- The 3 February bloodshed between Turkey and government forces in Idlib province was the latest reminder of the ever-increasing precariousness of Ankara’s policies in Syria.
- Russia is likely to encourage Ankara and Damascus to refrain from further clashes, but more Turkish observation posts could be soon besieged if the regime offensive continues unabated.
- While developments in Idlib will undermine Turkey-Russia relations, they will likely survive the fallout as Ankara’s and Moscow’s interests remain aligned on multiple fronts.
The artillery bombardments by Syrian government forces of Turkish military positions in the western Syrian governorate of Idlib on 3 February have highlighted both the increasingly precarious nature of Turkey’s policies in Syria and the growing tensions in Ankara’s relationship with Moscow – Damascus’s more important ally.
Although Russia is now expected to press both sides to de-escalate, its refusal to try to prevent the clash is an indication of its growing frustration with Ankara – and its apparent confidence that with his relations with the EU and particularly the US severely damaged, Turkish President Tayyip Erdogan now needs Russia more than Russia needs him.
Five Turkish soldiers and three civilian contractors are reported to have been killed when regime forces opened fire on a Turkish military outpost outside the rebel-held town of Saraqib. Turkish units responded by firing on regime positions. Although Damascus has denied any casualties, unconfirmed reports suggest that around a dozen Syrian soldiers may have died.
In recent weeks, backed by Russian airstrikes, Syrian forces have intensified their attacks on Idlib, the last major rebel stronghold in the country. Yesterday’s clashes occurred after Turkey – which has had a military presence in Idlib for the last two years under a monitoring agreement with Russia – deployed troops to try to block a regime advance towards Saraqib, which is located on the strategically important M5 highway.
The fall of Idlib would be a fatal blow to the already fading hopes both of the Syrian rebels and Turkey, their last remaining international backer, of toppling the regime of President Bashar al-Assad. Ankara also fears – with justification – that further regime gains in Idlib could result in another massive influx of Syrian refugees into Turkey. Regime advances since December have resulted in an estimated 600,000 civilians fleeing towards the Turkish border. There are already an estimated 3.6 million Syrian refugees in Turkey, where their continued presence has led to rising social tensions and contributed to a decline in Erdogan’s popular support.
However, with little prospect of support from the West and with the US still mulling sanctions against Turkey for its purchase of two Russian S-400 air defense systems, Ankara’s options are limited. Washington’s confused response to the October 2019 incursion, codenamed Operation Peace Spring, has also significantly reduced US influence in Northern Syria and forced the Kurdish-dominated Syrian Democratic Forces (SDF), previously Washington’s main ally, to cooperate more closely with Damascus and Moscow.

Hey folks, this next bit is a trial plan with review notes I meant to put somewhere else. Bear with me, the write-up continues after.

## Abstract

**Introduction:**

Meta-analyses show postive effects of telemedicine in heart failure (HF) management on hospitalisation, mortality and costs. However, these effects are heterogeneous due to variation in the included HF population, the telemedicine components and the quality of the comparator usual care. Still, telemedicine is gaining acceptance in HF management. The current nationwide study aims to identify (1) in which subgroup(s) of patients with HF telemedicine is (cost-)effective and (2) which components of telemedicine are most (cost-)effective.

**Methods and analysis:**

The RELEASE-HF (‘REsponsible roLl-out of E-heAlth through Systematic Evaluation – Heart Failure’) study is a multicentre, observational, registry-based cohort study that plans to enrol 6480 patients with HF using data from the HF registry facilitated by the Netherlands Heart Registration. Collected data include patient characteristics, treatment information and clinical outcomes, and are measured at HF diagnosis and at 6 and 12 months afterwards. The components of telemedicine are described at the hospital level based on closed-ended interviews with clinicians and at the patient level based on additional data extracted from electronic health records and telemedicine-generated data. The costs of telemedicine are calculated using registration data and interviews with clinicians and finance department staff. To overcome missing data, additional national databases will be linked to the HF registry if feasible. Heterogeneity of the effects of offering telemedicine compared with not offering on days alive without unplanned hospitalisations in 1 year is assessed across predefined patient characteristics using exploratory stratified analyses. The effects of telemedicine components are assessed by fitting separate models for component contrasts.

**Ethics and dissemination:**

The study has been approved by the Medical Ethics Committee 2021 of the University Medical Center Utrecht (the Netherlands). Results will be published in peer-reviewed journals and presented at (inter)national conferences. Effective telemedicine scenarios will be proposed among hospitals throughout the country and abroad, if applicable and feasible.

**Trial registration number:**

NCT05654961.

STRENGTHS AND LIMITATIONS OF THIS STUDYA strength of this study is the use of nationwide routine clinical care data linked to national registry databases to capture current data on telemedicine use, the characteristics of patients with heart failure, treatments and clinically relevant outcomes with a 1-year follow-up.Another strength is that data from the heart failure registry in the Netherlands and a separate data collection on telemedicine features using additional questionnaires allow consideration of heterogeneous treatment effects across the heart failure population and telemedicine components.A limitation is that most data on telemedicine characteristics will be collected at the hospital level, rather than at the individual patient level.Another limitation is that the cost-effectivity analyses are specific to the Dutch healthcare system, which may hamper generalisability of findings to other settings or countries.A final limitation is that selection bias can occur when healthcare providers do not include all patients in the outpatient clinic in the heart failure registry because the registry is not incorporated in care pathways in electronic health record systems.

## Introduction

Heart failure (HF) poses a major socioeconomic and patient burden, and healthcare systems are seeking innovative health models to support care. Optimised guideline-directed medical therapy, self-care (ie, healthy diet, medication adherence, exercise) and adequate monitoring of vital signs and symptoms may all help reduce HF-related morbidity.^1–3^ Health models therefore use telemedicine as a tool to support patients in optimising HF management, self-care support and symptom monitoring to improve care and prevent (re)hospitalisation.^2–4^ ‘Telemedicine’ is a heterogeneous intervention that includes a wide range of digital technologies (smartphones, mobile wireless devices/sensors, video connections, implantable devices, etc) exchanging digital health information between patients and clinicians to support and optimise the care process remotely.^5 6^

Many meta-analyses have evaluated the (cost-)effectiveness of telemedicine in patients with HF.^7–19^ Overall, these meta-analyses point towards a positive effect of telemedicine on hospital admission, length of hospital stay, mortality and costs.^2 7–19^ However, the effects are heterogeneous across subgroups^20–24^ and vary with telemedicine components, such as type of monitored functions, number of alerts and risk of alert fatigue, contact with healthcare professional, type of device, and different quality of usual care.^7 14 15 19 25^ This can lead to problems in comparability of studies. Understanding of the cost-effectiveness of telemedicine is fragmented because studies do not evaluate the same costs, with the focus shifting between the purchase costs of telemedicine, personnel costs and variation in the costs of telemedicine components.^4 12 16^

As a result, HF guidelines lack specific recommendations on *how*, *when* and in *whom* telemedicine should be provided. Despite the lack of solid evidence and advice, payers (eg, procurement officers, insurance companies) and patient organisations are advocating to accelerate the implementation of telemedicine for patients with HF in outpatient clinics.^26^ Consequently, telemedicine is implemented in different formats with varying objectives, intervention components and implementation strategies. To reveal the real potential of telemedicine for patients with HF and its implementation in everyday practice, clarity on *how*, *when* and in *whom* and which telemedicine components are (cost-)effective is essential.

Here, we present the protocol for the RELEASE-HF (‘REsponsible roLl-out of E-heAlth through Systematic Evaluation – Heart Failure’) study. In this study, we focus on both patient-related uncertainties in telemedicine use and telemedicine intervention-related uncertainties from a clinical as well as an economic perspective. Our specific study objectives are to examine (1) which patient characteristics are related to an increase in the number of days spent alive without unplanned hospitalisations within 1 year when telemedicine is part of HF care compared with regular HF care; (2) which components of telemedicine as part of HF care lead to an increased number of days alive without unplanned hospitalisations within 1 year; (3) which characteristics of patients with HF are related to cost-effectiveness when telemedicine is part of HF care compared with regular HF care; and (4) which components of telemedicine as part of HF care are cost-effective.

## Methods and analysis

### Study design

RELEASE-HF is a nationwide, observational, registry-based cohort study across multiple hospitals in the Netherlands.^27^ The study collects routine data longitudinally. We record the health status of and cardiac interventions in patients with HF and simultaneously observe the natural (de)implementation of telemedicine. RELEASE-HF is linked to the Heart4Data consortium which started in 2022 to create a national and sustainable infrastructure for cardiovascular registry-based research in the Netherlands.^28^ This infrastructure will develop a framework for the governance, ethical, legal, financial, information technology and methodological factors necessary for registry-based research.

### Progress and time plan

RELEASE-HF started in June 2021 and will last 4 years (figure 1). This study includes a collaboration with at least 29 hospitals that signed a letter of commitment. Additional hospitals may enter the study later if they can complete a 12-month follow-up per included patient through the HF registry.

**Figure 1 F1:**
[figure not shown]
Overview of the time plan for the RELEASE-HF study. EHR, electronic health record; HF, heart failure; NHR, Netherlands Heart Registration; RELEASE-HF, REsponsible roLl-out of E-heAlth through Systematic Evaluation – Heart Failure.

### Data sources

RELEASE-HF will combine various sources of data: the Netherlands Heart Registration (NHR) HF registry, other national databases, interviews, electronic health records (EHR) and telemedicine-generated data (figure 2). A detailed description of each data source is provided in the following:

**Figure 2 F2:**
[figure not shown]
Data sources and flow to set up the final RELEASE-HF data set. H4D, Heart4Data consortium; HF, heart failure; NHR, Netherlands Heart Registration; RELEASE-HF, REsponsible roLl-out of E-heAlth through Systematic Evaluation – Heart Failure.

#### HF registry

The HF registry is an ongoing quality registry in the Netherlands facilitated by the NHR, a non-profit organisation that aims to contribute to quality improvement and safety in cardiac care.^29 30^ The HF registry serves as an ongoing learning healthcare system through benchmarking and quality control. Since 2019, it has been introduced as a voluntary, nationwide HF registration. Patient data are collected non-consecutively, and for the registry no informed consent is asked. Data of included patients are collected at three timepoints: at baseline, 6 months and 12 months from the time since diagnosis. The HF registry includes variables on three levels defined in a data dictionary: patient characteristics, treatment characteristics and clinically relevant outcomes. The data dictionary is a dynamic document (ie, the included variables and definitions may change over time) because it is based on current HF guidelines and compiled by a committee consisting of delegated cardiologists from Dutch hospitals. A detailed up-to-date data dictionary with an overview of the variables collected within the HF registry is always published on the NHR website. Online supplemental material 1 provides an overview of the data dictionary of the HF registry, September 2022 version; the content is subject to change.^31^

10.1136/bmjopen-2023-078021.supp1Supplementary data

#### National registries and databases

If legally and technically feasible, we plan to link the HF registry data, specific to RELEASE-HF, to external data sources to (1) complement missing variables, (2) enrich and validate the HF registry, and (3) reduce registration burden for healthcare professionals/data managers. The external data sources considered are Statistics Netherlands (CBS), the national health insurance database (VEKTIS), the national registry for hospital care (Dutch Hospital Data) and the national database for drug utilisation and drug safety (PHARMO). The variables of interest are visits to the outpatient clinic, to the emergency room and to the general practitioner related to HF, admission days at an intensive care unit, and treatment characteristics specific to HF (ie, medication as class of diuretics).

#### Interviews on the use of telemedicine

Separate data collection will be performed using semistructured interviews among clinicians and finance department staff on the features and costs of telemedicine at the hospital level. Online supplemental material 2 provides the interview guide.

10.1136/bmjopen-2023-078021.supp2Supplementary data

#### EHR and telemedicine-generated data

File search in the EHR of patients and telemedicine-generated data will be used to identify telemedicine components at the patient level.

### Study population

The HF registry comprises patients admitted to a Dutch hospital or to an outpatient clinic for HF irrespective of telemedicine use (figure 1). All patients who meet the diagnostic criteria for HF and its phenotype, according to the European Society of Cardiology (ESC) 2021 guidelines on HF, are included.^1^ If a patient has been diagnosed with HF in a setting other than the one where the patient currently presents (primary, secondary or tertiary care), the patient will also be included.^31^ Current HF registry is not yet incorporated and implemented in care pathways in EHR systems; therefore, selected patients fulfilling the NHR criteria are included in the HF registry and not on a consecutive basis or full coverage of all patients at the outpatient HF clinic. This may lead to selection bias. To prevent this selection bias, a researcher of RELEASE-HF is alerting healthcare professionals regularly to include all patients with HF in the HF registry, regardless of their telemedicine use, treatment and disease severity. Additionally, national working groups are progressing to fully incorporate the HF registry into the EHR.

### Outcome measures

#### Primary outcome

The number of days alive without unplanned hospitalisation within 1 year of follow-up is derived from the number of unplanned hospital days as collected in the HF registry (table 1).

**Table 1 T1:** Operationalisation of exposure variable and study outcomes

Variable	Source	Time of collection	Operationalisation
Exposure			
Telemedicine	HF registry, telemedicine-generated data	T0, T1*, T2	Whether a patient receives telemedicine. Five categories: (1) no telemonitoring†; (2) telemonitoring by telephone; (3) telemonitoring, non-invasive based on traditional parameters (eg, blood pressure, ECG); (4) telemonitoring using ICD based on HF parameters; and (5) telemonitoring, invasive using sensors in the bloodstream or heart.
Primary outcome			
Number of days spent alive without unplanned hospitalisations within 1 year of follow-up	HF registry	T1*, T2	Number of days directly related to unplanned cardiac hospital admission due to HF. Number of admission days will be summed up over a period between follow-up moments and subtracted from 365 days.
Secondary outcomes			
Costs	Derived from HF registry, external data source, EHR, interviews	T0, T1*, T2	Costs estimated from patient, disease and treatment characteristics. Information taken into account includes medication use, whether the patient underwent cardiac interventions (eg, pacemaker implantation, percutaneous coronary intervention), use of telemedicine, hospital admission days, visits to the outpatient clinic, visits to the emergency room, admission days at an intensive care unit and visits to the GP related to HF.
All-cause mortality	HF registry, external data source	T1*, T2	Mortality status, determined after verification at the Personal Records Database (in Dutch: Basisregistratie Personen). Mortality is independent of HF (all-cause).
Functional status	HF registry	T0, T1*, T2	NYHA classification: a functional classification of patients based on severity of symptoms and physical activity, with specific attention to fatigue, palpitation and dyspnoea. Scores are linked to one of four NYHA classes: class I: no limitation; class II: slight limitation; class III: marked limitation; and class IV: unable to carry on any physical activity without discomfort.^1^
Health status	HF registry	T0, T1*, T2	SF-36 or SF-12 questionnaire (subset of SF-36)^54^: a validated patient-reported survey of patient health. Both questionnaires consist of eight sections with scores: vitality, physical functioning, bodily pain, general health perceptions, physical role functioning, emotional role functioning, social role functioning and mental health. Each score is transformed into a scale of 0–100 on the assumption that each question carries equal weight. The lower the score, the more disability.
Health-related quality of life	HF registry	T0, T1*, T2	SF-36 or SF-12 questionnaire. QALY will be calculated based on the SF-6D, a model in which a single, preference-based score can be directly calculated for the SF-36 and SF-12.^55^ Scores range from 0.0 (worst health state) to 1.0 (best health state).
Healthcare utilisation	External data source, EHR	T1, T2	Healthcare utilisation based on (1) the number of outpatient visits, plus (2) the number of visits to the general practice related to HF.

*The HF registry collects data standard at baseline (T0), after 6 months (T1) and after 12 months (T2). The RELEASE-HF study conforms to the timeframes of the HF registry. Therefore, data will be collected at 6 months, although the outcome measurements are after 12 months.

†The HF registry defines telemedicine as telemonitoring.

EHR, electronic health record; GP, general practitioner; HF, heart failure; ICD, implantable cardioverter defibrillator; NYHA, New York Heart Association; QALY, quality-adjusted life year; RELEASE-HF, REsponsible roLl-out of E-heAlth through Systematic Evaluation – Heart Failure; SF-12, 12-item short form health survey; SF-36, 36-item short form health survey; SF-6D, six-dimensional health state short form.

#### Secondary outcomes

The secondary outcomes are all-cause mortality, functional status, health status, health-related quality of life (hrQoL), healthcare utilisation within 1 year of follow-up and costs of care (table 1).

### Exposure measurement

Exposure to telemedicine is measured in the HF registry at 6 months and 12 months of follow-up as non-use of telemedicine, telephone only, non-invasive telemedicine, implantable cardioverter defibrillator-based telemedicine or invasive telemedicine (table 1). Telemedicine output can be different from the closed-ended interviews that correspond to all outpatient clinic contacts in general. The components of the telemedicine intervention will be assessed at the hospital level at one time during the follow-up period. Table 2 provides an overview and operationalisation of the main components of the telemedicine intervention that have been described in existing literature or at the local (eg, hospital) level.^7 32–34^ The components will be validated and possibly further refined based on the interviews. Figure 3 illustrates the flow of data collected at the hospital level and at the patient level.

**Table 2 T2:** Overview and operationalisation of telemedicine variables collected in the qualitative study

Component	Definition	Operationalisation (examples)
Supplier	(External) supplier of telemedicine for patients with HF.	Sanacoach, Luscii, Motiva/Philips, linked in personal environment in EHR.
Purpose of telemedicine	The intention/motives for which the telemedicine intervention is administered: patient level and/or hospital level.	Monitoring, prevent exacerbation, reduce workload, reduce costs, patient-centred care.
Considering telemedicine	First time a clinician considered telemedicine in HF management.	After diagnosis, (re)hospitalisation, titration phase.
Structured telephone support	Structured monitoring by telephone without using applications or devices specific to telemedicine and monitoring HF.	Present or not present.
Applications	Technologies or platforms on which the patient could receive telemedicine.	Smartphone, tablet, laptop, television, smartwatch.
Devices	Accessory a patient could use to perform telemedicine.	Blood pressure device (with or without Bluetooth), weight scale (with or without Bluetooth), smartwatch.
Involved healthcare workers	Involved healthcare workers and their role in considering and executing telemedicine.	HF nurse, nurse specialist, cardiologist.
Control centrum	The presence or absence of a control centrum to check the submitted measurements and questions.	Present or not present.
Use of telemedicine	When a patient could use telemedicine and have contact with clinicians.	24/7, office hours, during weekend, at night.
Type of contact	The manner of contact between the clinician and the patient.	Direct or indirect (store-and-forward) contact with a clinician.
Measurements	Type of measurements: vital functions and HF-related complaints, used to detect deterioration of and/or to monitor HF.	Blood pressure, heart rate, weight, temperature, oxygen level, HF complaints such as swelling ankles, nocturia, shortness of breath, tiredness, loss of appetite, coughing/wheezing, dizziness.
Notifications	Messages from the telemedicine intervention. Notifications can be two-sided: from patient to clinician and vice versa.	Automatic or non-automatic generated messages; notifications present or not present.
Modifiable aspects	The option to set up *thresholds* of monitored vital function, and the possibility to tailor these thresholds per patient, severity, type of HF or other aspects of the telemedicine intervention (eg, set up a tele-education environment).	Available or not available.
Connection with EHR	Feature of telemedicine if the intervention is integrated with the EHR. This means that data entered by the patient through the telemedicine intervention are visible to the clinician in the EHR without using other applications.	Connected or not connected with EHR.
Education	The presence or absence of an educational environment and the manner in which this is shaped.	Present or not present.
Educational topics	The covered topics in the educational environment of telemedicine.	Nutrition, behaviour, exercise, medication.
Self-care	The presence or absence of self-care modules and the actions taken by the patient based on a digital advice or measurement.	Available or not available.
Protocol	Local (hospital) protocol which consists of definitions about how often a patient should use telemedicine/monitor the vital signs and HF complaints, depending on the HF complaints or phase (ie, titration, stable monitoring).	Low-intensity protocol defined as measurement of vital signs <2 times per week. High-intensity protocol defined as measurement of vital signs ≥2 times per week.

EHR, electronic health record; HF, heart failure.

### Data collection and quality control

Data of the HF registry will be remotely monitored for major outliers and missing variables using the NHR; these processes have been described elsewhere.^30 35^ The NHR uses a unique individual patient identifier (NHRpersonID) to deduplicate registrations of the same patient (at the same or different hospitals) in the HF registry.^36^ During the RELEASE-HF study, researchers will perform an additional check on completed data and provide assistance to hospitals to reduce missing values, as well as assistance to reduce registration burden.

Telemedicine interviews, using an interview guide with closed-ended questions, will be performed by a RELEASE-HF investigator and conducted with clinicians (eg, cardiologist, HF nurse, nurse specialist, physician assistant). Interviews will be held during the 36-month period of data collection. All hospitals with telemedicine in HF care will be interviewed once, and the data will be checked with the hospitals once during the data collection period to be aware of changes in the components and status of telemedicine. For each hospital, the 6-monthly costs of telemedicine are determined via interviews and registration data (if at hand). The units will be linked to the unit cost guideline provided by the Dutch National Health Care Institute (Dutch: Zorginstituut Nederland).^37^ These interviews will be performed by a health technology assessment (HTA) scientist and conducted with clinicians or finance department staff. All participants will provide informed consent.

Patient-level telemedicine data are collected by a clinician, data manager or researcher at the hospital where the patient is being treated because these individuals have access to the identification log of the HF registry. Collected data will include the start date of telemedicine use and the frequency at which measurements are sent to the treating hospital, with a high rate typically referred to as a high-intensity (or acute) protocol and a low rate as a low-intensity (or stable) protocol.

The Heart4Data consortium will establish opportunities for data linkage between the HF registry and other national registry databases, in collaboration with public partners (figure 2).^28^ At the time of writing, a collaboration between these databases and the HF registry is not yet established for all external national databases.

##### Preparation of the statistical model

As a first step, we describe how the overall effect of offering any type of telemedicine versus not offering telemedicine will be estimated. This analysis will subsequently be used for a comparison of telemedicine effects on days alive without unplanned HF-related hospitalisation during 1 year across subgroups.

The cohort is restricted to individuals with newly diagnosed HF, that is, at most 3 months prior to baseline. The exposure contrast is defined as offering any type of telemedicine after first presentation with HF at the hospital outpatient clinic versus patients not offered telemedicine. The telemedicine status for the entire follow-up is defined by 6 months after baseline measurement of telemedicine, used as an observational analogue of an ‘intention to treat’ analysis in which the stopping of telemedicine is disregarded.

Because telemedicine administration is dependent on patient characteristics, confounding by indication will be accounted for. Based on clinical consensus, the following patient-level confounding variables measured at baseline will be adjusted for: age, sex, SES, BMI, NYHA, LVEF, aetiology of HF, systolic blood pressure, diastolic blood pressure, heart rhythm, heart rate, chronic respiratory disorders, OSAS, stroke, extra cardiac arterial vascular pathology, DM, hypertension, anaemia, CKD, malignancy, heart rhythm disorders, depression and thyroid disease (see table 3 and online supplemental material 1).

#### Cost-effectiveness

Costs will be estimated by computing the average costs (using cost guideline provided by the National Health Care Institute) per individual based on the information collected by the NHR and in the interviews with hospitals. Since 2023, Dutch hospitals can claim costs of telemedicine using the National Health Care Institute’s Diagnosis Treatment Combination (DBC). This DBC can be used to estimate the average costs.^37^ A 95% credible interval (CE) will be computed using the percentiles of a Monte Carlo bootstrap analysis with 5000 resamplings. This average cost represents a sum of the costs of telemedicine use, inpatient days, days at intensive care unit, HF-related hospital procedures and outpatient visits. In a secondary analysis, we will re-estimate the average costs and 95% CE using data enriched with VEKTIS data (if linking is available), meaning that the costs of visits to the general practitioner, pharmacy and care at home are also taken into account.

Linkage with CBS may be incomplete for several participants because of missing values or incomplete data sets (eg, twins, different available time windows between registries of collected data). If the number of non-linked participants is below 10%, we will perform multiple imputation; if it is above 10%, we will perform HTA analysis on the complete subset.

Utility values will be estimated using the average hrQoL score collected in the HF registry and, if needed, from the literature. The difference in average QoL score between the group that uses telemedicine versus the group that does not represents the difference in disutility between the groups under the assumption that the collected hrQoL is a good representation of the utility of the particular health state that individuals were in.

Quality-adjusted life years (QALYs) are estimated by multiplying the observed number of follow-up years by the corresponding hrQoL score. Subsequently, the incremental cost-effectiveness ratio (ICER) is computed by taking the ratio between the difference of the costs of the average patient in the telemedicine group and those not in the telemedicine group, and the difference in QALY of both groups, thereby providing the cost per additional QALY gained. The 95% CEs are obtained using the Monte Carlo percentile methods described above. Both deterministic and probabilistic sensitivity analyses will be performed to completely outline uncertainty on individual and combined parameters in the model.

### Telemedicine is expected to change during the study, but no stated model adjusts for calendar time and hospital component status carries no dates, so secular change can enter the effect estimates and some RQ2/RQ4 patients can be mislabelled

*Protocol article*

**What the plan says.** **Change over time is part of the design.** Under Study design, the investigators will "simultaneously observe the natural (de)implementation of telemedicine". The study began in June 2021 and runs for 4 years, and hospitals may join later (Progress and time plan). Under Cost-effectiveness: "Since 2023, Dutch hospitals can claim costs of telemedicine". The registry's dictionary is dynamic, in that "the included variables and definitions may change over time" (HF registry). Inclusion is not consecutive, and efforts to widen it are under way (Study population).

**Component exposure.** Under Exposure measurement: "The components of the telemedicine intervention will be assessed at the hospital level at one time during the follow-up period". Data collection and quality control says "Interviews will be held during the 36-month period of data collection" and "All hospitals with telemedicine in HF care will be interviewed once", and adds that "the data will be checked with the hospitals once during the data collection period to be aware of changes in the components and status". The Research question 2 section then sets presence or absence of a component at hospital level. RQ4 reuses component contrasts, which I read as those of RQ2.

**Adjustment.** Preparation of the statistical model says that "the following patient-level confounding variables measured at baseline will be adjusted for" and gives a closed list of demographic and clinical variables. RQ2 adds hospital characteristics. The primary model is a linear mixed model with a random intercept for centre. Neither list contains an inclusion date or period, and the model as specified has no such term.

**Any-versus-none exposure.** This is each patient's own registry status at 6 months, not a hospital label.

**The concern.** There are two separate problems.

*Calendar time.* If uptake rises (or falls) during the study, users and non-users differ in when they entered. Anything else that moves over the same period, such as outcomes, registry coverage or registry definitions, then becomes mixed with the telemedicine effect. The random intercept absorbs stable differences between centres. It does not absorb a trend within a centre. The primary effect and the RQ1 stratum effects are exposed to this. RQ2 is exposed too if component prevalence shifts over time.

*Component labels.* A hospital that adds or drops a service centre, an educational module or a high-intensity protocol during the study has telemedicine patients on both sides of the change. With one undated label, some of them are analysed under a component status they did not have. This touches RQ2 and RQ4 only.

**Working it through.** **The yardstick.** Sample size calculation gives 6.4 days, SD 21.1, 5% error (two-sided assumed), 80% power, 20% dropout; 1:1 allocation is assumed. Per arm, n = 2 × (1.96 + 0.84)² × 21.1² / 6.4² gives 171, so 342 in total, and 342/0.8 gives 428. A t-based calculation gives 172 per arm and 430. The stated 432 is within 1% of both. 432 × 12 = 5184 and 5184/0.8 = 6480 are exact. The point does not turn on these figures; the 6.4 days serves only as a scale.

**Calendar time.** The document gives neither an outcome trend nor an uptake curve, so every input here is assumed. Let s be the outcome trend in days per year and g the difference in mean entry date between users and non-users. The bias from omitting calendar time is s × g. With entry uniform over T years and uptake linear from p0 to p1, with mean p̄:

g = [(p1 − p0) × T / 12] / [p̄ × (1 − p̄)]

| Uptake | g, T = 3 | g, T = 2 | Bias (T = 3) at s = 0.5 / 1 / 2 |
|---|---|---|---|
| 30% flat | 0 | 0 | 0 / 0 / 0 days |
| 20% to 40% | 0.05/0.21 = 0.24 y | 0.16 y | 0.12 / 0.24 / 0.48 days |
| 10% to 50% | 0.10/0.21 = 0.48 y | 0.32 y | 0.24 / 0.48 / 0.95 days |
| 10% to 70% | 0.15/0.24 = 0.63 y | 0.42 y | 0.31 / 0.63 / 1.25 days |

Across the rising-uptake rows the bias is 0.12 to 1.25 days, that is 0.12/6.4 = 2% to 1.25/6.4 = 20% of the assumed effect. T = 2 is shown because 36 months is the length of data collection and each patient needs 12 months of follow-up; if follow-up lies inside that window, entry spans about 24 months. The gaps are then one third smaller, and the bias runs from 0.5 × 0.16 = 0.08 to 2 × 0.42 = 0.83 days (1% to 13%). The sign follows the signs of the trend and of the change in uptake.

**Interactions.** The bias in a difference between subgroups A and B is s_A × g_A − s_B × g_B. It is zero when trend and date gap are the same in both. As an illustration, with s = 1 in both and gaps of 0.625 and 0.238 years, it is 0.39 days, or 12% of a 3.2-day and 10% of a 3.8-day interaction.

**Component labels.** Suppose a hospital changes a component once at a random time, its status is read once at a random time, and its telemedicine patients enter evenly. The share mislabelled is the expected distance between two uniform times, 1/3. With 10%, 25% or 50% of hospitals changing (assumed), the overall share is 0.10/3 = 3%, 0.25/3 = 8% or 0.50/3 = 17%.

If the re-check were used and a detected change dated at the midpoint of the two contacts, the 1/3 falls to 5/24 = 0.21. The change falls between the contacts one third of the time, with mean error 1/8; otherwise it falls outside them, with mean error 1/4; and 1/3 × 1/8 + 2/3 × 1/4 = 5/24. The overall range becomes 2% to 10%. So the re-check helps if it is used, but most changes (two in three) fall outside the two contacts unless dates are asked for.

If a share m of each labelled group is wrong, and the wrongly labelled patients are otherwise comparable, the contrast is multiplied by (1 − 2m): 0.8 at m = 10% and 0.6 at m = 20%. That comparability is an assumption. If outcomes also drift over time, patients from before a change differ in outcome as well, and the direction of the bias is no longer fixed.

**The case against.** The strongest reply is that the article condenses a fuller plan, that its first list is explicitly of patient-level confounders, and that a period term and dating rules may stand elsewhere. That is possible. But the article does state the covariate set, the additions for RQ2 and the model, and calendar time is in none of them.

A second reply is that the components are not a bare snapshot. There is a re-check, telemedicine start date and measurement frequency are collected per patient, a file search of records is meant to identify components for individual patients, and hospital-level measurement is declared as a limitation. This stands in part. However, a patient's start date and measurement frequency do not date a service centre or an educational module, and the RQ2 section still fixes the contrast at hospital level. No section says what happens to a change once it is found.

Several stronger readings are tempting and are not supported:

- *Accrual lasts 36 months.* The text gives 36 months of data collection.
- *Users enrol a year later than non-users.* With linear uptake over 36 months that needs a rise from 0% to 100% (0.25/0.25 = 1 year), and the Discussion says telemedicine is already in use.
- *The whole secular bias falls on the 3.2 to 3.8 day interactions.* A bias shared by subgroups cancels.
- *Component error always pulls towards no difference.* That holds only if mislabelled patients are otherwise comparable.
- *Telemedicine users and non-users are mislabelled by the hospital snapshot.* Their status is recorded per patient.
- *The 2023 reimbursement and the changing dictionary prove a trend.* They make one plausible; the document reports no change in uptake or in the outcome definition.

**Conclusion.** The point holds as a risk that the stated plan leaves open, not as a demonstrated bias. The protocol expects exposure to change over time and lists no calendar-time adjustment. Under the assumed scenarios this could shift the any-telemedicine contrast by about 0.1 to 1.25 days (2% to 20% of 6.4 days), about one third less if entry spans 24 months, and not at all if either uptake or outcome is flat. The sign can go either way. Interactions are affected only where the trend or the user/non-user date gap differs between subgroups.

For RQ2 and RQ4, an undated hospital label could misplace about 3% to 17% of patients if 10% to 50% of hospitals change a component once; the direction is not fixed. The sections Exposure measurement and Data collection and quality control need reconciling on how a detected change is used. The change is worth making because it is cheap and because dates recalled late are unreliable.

Russia’s resultant reduced incentive to take Turkish concerns into account has coincided with Erdogan pursuing an increasingly aggressive foreign policy – not only in Syria, where Turkish-backed rebels are now fighting against regime forces in Idlib, but in Libya, where Ankara has recently significantly increased its military aid to the Tripoli-based Government of National Accord (GNA) in its war with Russia’s ally, the Tobruk-based Libyan National Army (LNA).
Erdogan’s policies in Syria, including its occupation of a large swathe of the north of the country, have become one of the main reasons for his increasing international isolation. On its own, Turkey lacks the capabilities to risk a sustained military confrontation with Damascus, much less Russia and Iran, the regime’s other main ally.
In the short term, Russia is likely to encourage Ankara and Damascus to refrain from further clashes. But, unless it agrees to a pullback in Idlib, Turkey is going to face more military pressure – and both Moscow and Damascus have made it clear that they eventually expect Ankara to withdraw its forces from Syrian territory.
Four of Turkey’s 12 military observation posts in the Idlib region remain besieged by regime forces. Five other outposts could be surrounded within weeks, if the regime offensives continue unabated. This increases the risk of further confrontations between Syrian and Turkish troops.
Although bilateral relations are currently strained, the shared interests on a variety of other areas mean that Ankara and Moscow will preserve their “alliance of convenience.” But Moscow could become increasingly reluctant both to accommodate Turkish concerns – whether about Syria or anywhere else – and to expand cooperation in other areas, including in the defense industry.